The Rijksmuseum, Amsterdam, series 1

I loved the Rijksmuseum. The layout is orderly, lots of light, the museum isn’t too big and the galleries are very spacious. But if you go out to get lunch at the cafe, realize that you have left the museum and have to get in line to get back in again. Nice cafe, though. But a bit crowded. The best thing about the museum is the art. Gorgeous.

Dutch Ships in the Calm William Van de Velde
Dutch Ships in a Calm William Van de Velde

Dutch Ships info

Cornelis Cornelisz. The Fall 1592 1
Cornelis Cornelisz. The Fall 1592

Okay, here are some close ups because while I was in Amsterdam on the houseboat, I was doing a lot of digital painting on my Bamboo. And discovering how hard it is to do feet. Check out these toes. (I know the photos aren’t too sharp, sorry, but you have to work fast in a museum so as not to annoy people and you can’t use flash.)

Cornelis Cornelisz. The Fall detail 1
Cornelis Cornelisz. The Fall detail 1

Then I was also trying to paint a torso from a life pose I had in an ebook I bought. Found out really fast how hard life drawing is. I spent about 20 hours on it and it didn’t turn out. Apparently, according to a friend who’s an artist, I need to take a life drawing class where they will teach me about anatomy and technique. Here’s what a stomach is supposed to look like:

Cornelis Cornelisz. The Fall detail 2
Cornelis Cornelisz. The Fall detail 2

Check out this sculpture. You don’t see this kind of thing in every museum.

Greyhound Quellinus 1657
Greyhound, oak wood, Artus Quellinus 1657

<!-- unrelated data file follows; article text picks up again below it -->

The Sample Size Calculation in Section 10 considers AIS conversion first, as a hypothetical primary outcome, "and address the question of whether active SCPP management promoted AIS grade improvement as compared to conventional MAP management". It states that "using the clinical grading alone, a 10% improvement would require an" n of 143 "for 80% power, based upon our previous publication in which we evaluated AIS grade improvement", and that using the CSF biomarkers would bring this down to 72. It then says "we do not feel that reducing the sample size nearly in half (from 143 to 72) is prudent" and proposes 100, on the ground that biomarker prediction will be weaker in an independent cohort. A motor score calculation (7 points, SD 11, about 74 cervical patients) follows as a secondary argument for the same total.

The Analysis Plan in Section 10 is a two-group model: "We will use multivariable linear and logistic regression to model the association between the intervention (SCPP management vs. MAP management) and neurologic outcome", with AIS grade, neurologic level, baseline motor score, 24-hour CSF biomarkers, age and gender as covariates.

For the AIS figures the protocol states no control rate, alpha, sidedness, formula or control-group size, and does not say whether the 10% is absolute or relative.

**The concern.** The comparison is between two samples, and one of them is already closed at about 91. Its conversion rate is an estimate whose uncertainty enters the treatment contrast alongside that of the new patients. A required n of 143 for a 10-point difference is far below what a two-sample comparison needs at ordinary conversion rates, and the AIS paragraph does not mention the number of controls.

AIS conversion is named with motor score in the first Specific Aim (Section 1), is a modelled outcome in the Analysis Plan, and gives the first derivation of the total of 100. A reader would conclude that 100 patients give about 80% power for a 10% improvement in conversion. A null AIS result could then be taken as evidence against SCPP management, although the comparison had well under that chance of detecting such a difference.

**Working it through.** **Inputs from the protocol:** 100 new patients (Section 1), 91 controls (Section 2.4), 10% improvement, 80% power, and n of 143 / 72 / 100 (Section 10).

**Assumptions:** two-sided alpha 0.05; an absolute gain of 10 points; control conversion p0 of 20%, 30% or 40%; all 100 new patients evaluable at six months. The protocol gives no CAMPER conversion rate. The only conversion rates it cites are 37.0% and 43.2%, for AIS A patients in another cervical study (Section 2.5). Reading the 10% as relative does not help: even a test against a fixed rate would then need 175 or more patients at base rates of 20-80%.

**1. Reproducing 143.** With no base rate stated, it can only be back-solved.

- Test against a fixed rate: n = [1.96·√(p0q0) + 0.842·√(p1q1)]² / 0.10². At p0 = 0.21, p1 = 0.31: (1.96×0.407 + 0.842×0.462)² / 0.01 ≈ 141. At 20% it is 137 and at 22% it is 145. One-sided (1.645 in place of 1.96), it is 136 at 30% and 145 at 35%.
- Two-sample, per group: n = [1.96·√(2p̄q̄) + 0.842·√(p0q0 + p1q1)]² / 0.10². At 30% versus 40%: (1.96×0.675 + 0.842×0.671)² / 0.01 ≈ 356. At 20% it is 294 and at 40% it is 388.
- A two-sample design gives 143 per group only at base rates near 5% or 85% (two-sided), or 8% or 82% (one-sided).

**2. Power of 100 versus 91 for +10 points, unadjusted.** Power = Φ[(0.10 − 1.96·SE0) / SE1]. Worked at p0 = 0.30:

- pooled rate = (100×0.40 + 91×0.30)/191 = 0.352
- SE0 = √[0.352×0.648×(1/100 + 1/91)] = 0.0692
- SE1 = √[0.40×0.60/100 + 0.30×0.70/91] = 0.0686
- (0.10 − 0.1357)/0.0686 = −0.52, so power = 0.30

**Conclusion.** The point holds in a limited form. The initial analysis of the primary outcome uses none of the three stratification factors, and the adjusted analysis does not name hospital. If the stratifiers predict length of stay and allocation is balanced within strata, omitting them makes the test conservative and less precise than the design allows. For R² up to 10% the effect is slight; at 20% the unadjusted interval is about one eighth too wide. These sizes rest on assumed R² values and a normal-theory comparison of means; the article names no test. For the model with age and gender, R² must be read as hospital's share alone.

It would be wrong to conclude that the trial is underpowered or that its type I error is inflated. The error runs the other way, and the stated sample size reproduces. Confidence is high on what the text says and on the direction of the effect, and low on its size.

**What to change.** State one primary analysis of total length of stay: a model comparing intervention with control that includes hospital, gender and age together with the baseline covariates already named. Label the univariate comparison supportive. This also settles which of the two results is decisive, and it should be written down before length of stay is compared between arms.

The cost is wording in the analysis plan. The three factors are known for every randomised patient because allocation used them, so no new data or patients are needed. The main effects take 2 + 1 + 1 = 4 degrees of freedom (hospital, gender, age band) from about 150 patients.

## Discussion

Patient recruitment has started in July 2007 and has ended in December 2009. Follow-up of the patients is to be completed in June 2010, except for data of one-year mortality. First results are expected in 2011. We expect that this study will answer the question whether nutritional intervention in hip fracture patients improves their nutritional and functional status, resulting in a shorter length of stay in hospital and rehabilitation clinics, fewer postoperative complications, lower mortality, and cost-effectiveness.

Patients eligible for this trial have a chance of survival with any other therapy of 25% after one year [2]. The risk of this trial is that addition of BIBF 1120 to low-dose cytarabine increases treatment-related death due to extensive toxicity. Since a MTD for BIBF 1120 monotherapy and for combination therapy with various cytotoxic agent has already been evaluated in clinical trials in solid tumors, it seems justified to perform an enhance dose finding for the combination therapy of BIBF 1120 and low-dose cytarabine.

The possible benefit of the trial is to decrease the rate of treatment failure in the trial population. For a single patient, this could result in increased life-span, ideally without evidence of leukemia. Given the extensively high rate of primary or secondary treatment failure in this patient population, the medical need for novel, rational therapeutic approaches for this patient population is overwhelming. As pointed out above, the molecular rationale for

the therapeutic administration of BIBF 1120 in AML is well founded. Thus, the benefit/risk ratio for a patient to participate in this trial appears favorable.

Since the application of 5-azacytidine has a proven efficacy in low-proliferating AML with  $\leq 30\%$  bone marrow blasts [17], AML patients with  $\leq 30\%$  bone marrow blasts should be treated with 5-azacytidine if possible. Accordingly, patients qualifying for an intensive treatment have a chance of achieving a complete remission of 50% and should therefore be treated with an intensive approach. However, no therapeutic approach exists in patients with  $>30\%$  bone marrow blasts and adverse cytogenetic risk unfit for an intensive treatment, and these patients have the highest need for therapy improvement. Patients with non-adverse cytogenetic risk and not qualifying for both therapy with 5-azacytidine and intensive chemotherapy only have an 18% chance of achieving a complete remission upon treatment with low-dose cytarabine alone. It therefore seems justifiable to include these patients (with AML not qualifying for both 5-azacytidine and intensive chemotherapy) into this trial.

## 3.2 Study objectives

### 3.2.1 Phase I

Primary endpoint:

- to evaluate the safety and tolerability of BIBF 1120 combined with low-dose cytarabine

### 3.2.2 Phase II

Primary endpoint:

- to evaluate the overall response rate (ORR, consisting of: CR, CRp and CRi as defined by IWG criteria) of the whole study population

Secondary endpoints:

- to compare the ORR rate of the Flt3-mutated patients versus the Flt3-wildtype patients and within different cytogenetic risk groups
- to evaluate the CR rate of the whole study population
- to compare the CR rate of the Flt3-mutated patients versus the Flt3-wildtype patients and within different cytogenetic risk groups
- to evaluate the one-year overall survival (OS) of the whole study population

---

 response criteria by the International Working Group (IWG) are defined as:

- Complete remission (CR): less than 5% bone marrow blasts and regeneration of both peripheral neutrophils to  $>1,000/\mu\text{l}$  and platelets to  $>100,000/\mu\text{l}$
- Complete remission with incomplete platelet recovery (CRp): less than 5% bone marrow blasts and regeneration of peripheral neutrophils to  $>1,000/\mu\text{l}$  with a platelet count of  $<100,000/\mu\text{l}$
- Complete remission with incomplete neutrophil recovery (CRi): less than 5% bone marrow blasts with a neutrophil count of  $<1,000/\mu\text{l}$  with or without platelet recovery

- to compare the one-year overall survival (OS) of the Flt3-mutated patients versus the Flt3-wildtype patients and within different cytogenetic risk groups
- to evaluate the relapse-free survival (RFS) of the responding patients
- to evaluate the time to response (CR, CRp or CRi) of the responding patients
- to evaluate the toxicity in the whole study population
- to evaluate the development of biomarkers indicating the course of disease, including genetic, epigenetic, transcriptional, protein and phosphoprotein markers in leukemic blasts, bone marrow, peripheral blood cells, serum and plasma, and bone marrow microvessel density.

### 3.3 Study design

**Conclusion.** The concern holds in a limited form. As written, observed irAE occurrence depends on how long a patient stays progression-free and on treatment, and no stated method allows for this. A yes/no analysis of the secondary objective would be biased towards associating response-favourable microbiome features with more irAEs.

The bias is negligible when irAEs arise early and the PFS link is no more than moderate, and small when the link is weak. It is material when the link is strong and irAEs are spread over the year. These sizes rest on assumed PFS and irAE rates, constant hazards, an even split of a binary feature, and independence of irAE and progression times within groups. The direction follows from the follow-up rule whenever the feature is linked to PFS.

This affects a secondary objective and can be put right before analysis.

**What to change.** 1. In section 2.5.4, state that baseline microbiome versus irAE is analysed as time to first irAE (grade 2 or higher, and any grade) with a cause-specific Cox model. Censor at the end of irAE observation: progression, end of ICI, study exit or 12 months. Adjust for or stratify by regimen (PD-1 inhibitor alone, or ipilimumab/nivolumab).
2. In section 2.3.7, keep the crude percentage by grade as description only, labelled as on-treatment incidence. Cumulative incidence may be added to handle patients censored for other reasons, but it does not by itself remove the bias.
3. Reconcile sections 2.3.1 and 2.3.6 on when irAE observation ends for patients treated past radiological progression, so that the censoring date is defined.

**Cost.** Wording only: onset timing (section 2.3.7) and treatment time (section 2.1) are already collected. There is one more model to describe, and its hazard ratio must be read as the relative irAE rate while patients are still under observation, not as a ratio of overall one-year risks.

The Louvre, everywhere you look there’s something amazing, 2

In trying to find the info that went with this room, I discovered that I put the wrong info on the room about Darius. The Assyrians were this room, not the Darius room. I fixed that post (The Louvre, everywhere you look there’s something amazing, 1); sorry for the confusion. Time stamps are really helpful for museum photo forensics.

Here is the info again, this time associated with the correct room, one that we found while trying to find our way back from the long excursion to The Code of Hammurabi.

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The next one looks a little odd with the corners because I tried to rotate it and then ended up with with empty corners. Picasa has a great horizon leveling tool, but it was doing other things on my computer that I didn’t like, so I removed it. Haven’t quite figured out how to do the same thing in GIMP. But take a look at the shape of the doorway in the background. It’s shaped like an urn. I didn’t notice it when we walked through this room, only just noticed it now in processing the photos.

 

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Sculpture of Paris series, 1: Victory of Samothrace

This marble sculpture of a figure depicts the goddess, Nike, on the prow of a ship. It stands on a staircase landing in the Louvre, beneath a skylight. The flowing drapery exemplifies one of the key distinguishing features of Hellenistic Art (early second century B.C. (190 – 200 B.C.)).

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Victory of Samothrace sign

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